U.S. labor and environmental groups, largely silent in the run-up to the U.S.-Europe free-trade talks, now say they worry that the negotiations could be used to weaken consumer, health and other standards on both sides of the Atlantic.
Talks over what could become the world’s largest free-trade zone officially began Monday in Washington, with U.S. Trade Representative Michael Froman telling negotiators from the United States and Europe that they were poised “to complement one of the greatest alliances of all time with an equally compelling economic relationship.”
As the U.S. and E.U. economies struggle to boost growth, activist groups said Monday that they worry that the compulsion on both sides will be to push toward lower regulation — with the United States trying to undercut generally more restrictive food and chemical rules in Europe, and the Europeans trying to tear down government procurement restrictions that favor U.S. companies and to weaken U.S. financial rules that impose new restrictions on European banks.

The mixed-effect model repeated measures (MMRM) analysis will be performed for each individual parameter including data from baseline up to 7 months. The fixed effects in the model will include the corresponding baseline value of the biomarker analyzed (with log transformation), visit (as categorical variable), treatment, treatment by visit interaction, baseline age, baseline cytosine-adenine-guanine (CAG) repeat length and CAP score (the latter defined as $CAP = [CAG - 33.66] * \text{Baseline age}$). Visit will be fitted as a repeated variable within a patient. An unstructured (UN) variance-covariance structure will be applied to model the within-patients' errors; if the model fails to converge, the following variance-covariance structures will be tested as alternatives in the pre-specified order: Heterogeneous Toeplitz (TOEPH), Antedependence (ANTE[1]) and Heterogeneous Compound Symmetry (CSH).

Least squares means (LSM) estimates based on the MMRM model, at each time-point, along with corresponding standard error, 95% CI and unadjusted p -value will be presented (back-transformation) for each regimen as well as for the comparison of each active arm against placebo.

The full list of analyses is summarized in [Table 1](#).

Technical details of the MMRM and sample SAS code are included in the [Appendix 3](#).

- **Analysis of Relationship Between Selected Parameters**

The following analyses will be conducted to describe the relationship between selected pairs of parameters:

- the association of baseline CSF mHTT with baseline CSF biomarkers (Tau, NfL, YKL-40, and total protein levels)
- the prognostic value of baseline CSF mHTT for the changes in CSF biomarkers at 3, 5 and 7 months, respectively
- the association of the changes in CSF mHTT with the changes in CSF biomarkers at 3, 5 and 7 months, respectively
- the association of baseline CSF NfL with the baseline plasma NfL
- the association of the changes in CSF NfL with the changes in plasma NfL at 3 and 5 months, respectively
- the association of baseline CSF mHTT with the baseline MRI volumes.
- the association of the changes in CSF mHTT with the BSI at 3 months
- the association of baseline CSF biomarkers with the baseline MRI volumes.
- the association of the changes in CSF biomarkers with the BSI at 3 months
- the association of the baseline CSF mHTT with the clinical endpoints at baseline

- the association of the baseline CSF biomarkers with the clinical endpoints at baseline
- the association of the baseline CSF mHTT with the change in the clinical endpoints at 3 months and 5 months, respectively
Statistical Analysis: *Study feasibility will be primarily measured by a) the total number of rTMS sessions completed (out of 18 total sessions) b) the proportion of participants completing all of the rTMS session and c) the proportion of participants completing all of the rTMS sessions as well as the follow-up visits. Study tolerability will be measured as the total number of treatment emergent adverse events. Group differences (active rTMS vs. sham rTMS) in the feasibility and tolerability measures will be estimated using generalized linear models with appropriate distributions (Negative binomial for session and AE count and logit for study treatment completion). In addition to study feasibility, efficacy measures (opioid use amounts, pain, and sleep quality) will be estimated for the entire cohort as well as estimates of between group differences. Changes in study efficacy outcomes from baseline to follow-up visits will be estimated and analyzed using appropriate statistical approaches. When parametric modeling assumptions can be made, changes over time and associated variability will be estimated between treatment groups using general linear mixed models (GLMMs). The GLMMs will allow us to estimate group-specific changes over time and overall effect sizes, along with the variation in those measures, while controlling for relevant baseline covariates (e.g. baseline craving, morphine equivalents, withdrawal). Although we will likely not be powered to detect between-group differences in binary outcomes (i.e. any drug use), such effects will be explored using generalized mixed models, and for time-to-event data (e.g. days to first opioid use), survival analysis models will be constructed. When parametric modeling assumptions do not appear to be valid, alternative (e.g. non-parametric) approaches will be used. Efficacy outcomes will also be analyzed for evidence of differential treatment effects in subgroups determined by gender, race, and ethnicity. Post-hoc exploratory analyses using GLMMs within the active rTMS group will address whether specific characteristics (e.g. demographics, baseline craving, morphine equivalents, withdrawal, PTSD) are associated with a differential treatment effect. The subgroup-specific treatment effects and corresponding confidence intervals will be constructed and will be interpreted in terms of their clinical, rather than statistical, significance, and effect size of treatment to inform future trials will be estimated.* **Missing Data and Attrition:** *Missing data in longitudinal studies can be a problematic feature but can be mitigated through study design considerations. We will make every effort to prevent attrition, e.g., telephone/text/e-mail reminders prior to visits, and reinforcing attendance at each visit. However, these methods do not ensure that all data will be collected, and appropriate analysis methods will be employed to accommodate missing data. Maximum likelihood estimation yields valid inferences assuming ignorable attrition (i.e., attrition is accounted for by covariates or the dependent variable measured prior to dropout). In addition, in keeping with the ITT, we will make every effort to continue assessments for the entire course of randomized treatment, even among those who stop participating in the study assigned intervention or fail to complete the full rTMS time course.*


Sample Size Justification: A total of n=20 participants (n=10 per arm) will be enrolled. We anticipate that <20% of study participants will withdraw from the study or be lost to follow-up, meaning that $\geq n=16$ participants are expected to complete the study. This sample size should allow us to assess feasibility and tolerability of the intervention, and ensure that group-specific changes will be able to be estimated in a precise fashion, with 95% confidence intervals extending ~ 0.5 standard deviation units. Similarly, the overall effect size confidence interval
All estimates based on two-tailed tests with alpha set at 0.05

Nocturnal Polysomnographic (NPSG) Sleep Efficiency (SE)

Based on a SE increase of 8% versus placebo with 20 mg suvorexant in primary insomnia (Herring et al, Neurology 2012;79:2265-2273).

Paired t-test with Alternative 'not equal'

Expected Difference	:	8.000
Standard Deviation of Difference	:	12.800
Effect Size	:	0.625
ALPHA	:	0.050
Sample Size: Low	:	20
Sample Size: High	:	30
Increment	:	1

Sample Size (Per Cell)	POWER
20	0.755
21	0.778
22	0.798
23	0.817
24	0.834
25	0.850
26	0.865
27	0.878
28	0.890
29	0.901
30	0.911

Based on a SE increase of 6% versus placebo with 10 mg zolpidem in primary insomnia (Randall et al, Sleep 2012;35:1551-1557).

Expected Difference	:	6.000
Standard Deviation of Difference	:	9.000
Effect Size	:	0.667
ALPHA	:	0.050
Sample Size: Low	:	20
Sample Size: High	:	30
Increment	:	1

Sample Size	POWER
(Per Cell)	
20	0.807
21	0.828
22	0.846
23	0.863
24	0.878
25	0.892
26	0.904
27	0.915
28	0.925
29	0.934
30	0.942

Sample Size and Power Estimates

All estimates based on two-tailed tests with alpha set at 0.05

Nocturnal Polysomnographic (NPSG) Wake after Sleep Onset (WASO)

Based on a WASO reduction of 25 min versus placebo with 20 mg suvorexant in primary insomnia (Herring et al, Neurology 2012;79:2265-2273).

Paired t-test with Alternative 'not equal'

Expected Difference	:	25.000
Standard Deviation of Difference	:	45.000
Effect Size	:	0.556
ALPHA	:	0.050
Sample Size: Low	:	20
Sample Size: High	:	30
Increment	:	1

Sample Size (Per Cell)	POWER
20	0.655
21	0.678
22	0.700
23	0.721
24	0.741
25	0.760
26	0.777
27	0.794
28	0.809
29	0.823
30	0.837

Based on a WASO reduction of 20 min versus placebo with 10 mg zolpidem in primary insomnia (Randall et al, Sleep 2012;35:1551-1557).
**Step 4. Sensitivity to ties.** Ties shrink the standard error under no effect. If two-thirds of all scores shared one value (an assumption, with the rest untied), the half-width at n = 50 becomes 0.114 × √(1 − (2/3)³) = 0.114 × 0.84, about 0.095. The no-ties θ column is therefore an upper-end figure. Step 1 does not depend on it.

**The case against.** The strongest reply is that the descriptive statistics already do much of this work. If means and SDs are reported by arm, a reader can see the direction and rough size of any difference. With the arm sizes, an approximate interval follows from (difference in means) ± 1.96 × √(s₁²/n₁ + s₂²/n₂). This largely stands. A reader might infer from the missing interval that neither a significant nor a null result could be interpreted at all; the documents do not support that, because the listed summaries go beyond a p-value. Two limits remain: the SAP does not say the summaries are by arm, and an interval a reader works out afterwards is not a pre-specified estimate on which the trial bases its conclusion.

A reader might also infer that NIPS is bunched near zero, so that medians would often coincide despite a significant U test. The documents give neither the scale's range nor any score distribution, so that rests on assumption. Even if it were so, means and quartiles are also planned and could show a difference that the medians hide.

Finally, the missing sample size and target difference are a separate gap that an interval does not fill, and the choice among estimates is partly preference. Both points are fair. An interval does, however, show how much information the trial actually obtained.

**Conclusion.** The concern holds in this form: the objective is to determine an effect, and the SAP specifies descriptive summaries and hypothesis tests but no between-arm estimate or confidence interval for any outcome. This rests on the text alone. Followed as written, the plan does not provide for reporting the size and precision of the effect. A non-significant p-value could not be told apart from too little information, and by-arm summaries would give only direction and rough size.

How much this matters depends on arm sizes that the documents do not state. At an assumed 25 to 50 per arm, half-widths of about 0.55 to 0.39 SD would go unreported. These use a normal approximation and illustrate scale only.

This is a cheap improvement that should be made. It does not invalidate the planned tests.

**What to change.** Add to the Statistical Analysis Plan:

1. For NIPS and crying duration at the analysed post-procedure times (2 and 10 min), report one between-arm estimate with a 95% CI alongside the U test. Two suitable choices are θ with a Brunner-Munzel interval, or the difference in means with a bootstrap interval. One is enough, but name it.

“We caution against unwarranted optimism. There are significant risks” in the negotiations, said Celeste Drake, a trade analyst with the AFL-CIO, including demands by Europe for U.S. states and cities to drop “buy America” or other local purchase provisions.
Rather than see the United States become more restrictive in the rules governing genetically modified foods, the regulation of chemicals and other safety issues, the activist groups see the nation pressing Europe for looser standards. Environmental groups said in a conference call Monday that they also worried that the terms of an agreement could give Europe unlimited access to U.S. natural gas supplies and thus increase the use of “fracking” to meet the demand for exports.
Note EU-Digest: "As one undisclosed European negotiator remarked after the first meeting:" when you make a deal with the devil someone will get hurt and it won't be the devil".
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